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Tue. 11 Sept. 2001 || Tue. 11 Sept. 2007

e4a29333c035bd7b51d23fb1880ae84d.jpgTuesday 11 September 2001. I remember every single thing of that fateful day. Memories are stuck in my mind for a lifetime. No words can express the utter disbelief that I felt then, six years ago to the day, glued to my TV screen, my vision blurred by the tears in my eyes. No words can relate that tragedy. The sight of that plane heading for the emblematic skyscraper, which looked suddenly so very vulnerable. I remember seeing, along with millions of other traumatised human beings, the second plane crashing into the World Trade Center tower #2. I do remember, but it is like remembering a dream, not knowing whether what you experienced was reality or fantasy.  I am not convinced that remembering a nightmare is actually less disturbing than experiencing it. A hell of a vision ; a vision of Hell. A sense that you are the only one left on Earth ; a sense that time has stopped. A sense of total disbelief, and yet the pictures on the screen seem so terribly genuine. 

I so vividly remember the apocalyptic rumbling, as the Twin Towers were collapsing. The debris and the thin white dust covering just everything, lain on the city like a lead weight. How ironic : lead and asbestos might eventually kill more people than the terrorist attacks per se. I remember beholding with awe what was from then on to be called Ground Zero, a graveyard in ruins. Not one single telephone, not one single chair, not one single human body that has not been completely pulverised. I remember haggard people, covered with ashes, as if wearing white veils, running around in panic, with no place to find shelter in. The white veil was actually more like a shroud. I also recollect the amazing sight of dozens of bodies falling from the towers in desperate and vain efforts to escape the heat and the smoke and the turmoil. I remember the fire-fighters' alarms echoing in all Manhattan. It was raining people, later said one of the many firemen present there that day. The deathly hush following the collapse of the Twin Towers, one after the other. The deafening silence that followed chaos, destruction and havoc, sound and fury. Retrospectively, it seems totally absurd and preposterous that people were actually ordered to go back to their offices, as if nothing had happened, as if no plane had ever crashed into the World Trade Center tower...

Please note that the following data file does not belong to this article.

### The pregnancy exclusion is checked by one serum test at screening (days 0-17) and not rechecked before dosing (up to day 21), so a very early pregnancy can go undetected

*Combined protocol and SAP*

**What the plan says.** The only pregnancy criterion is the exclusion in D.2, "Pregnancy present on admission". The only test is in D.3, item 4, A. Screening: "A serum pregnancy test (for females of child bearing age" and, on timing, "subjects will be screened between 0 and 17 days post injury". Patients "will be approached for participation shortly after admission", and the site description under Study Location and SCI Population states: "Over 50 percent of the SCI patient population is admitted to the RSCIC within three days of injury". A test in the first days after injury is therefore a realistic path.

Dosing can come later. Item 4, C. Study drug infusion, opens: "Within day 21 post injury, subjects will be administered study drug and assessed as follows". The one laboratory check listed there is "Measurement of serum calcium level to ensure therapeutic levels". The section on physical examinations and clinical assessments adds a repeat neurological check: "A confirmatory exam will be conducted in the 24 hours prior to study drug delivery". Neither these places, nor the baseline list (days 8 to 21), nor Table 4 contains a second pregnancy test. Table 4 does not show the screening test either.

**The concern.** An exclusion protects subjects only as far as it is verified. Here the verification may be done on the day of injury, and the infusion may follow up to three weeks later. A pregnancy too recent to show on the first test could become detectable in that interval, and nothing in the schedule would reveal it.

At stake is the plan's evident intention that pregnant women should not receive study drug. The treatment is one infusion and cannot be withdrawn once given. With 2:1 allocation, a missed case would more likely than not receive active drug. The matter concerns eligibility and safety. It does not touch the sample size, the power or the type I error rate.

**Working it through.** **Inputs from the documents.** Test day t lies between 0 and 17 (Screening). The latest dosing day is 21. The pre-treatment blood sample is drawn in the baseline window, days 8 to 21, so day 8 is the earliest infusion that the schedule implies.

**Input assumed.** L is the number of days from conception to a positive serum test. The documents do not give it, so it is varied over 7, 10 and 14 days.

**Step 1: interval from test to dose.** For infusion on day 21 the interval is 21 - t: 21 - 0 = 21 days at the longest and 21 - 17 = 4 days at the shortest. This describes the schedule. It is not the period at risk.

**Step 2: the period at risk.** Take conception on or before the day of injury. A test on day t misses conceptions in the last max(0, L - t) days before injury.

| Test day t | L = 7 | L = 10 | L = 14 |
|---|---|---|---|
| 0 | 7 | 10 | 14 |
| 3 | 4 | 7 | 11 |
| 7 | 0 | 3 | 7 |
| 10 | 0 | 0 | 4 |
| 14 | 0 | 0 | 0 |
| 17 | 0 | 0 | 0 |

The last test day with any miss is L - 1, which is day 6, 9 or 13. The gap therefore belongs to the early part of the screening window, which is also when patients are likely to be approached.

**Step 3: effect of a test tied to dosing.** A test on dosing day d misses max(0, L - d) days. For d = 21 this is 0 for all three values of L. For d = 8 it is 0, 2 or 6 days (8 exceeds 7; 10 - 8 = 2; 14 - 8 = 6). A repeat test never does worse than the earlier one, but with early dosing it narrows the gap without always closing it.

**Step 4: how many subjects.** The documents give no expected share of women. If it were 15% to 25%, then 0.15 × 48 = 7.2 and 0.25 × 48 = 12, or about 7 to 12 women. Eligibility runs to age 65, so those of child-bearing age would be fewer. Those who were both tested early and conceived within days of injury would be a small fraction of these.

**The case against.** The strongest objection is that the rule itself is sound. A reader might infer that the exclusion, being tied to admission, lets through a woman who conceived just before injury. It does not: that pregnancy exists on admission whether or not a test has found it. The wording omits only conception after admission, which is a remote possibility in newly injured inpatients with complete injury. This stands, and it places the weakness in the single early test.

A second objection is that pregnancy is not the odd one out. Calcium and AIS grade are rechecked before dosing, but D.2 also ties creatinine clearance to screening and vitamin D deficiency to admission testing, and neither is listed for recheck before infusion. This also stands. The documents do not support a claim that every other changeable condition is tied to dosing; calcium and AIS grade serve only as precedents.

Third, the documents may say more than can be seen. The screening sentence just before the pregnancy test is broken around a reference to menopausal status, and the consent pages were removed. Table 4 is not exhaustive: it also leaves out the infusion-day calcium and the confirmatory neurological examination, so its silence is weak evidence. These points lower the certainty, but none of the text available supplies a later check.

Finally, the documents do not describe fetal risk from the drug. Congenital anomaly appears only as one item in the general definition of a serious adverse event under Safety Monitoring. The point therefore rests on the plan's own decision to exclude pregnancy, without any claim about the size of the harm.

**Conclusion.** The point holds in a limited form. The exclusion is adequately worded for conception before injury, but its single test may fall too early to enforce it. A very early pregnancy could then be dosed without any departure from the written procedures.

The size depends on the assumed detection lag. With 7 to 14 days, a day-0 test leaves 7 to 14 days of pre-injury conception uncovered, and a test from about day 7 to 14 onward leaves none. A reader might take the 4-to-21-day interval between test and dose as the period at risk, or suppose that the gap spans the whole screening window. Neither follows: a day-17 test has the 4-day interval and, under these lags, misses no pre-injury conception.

So, if there is one thing which MUST be remembered, that is that fateful day, the 3,000 victims of man's folly. Those terrible events, I will bear in mind on Tuesday 11 September 2007 : I will make a minute of silence at 2:48 pm (Paris local time) out of sheer respect for those who lost their lives on the 11 September 2001 in unthinkable circomstances. So that we never forget (but how could we forget, we direct witnesses of something impossible to fathom out?) May all the victims Rest In Peace and the real perpetrators of that unprecedented event be identified and punished.


  • Hi. Just got into your blog by sheer coincidence. All those innocent victims and their relatives, I wish them peace. As traumatic the scene might have been, pray God you never witness terror "on site". Your comments are a bit pathetic - with all respect. The daily victims of daily terrorism, whether in Bagdad or elsewhere on our planet, they go through even worse pain and grief. 9/11 was shocking because for the first time in modern history, the US were struck on a place nobody ever expected violence to occur. But watching to the deeper cause, as terrible it may sound, it just collected the result of not understanding what went on in other parts of the world where US policy was backing the authors of the terrible faith that one day would strike back home. Those innocent victims of 9/11 were killed my remote US politics and selfish interests. I love the US, but it simply doesn't understand the outside world.
    Sorry if I am not sharing your moaning for the same reasons. It are not images or media as spectacular they may be that push me to pray, only facts and understanding what happens every day.
    Good day to you.

  • Merci pour ton commentaire, j'ai pu découvrir ta superbe note... Très émouvant, trop ont oublié... Just remenber.

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